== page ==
It’s an interesting thought. Dash is designed with an eye to simplicity and speed, not security, but it’s likely to come out better on that front simply by virtue of having a much smaller featureset to attack.
If they do decide to switch, they’ll turn up a lot of bash scripts with incorrect /bin/sh hashbangs, per Debian’s experience. =P
Have the Debian script fixes not been getting pushed upstream? I would assume they have, in which case Debian has dealt with the worst of the problem, and has been acting as back-pressure against widespread newly introduced bashisms ever since their transition. Worst case, i.e. for uncooperative upstreams, Fedora packagers can still trawl the Debian package repos for ready-made patches. So theoretically, transitioning now should not prove terribly rocky for Fedora. No?
Presumably they have, but I assume there’s a fair amount of distro-specific scripting in various places that obviously wouldn’t transfer. It should certainly be less painful for Fedora than it was for Debian.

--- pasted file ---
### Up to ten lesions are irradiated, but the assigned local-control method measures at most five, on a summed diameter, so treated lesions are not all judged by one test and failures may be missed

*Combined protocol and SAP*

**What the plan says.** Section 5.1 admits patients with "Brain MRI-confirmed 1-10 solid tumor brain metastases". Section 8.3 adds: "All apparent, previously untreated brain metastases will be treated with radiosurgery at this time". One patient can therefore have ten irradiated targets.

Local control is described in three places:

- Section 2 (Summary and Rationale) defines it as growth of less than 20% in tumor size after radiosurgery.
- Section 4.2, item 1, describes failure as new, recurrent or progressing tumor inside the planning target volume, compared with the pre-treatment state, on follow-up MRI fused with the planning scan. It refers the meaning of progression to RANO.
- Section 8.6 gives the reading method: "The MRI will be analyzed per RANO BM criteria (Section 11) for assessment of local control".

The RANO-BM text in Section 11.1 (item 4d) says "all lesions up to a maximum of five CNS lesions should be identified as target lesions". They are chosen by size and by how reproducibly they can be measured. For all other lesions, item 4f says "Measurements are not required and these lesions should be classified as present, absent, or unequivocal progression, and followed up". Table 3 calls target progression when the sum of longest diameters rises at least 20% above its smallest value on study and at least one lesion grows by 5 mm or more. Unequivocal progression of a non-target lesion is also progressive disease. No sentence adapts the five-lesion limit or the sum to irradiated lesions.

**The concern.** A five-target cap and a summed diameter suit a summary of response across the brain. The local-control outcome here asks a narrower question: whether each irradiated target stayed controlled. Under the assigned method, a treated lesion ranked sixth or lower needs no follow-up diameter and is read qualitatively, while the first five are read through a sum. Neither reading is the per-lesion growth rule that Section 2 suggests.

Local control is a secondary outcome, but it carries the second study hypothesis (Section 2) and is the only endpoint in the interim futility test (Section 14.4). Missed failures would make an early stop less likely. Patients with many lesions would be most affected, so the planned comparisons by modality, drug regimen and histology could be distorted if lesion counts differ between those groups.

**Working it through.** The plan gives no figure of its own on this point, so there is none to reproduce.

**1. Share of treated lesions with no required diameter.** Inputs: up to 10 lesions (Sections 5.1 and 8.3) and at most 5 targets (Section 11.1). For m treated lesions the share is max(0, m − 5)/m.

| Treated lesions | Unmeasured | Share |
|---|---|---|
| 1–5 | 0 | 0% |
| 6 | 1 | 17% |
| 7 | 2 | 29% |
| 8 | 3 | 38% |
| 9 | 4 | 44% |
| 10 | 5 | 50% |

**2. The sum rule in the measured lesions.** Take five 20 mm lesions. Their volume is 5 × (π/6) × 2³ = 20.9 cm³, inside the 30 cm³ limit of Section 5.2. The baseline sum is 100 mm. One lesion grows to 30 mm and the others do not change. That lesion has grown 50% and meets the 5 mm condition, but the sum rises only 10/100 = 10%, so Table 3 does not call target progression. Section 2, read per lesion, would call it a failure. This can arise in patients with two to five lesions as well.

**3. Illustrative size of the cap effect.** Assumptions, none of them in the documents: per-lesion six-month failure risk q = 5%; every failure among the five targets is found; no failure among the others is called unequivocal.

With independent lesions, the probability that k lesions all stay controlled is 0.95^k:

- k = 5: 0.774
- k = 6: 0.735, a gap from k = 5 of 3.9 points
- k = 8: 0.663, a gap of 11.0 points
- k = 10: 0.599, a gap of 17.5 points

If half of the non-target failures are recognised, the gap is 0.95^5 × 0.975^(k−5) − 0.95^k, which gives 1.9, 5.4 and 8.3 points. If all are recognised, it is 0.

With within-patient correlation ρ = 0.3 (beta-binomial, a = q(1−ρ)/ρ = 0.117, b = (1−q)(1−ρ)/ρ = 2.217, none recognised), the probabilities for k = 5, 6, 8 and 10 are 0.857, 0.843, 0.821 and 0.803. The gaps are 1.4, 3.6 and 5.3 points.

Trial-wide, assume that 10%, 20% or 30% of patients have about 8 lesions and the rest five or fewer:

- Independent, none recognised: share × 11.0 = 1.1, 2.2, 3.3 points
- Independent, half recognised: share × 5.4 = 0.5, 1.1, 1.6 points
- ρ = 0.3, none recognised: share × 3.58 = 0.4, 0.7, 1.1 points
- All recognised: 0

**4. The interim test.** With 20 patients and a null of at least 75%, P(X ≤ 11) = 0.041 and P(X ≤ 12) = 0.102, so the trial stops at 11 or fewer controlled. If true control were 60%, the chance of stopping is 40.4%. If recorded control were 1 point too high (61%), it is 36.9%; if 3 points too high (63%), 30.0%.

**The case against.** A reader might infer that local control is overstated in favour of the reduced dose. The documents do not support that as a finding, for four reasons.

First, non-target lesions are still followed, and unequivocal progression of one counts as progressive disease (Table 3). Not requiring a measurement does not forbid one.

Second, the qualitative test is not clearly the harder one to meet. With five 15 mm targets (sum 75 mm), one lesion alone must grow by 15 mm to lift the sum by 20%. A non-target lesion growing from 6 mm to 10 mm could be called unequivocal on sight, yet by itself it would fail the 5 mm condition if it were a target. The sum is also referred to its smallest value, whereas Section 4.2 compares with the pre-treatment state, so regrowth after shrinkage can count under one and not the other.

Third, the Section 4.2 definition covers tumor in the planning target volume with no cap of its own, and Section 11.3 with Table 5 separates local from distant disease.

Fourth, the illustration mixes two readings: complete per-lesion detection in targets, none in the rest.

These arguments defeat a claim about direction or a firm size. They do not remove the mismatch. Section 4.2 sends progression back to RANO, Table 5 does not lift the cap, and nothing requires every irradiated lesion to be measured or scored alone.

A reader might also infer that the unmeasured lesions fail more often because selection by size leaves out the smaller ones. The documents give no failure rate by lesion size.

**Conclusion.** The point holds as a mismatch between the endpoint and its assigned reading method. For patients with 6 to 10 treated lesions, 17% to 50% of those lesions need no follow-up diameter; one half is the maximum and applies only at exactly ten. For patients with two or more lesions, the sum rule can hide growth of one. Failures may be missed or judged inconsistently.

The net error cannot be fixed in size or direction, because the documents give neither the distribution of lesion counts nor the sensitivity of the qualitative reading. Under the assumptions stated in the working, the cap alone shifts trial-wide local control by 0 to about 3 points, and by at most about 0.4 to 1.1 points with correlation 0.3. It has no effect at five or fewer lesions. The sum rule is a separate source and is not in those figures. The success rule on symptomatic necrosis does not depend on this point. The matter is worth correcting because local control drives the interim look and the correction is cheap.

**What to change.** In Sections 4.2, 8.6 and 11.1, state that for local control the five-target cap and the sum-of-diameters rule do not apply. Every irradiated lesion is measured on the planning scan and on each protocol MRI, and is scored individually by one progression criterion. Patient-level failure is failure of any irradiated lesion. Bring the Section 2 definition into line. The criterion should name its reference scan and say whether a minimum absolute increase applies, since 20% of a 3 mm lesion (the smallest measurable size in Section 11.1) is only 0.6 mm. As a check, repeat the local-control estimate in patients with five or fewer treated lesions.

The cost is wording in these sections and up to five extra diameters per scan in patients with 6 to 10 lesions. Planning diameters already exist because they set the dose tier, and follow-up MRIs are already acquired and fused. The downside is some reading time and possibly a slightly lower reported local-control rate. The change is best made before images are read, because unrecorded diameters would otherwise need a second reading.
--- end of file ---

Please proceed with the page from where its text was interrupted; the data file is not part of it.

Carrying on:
Red Hat might not like it because it’ll break customer’s mis-hashbanged scripts.
This should be obvious from the mailing list thread - but to clarify - this is a proposal/discussion, not a decision.
I don’t see any reason for switching. Root account should use ‘sh’ by default on every UNIX-like system IMHO. Other accounts should be free to use to install/use whatever they like. The fact that Bash had a bad day doesn’t mean that other shells are more secure.
I don’t see any reason for switching. Root account should use ‘sh’ by default on every UNIX-like system IMHO.
These two statements are in conflict. On Fedora, there is only bash.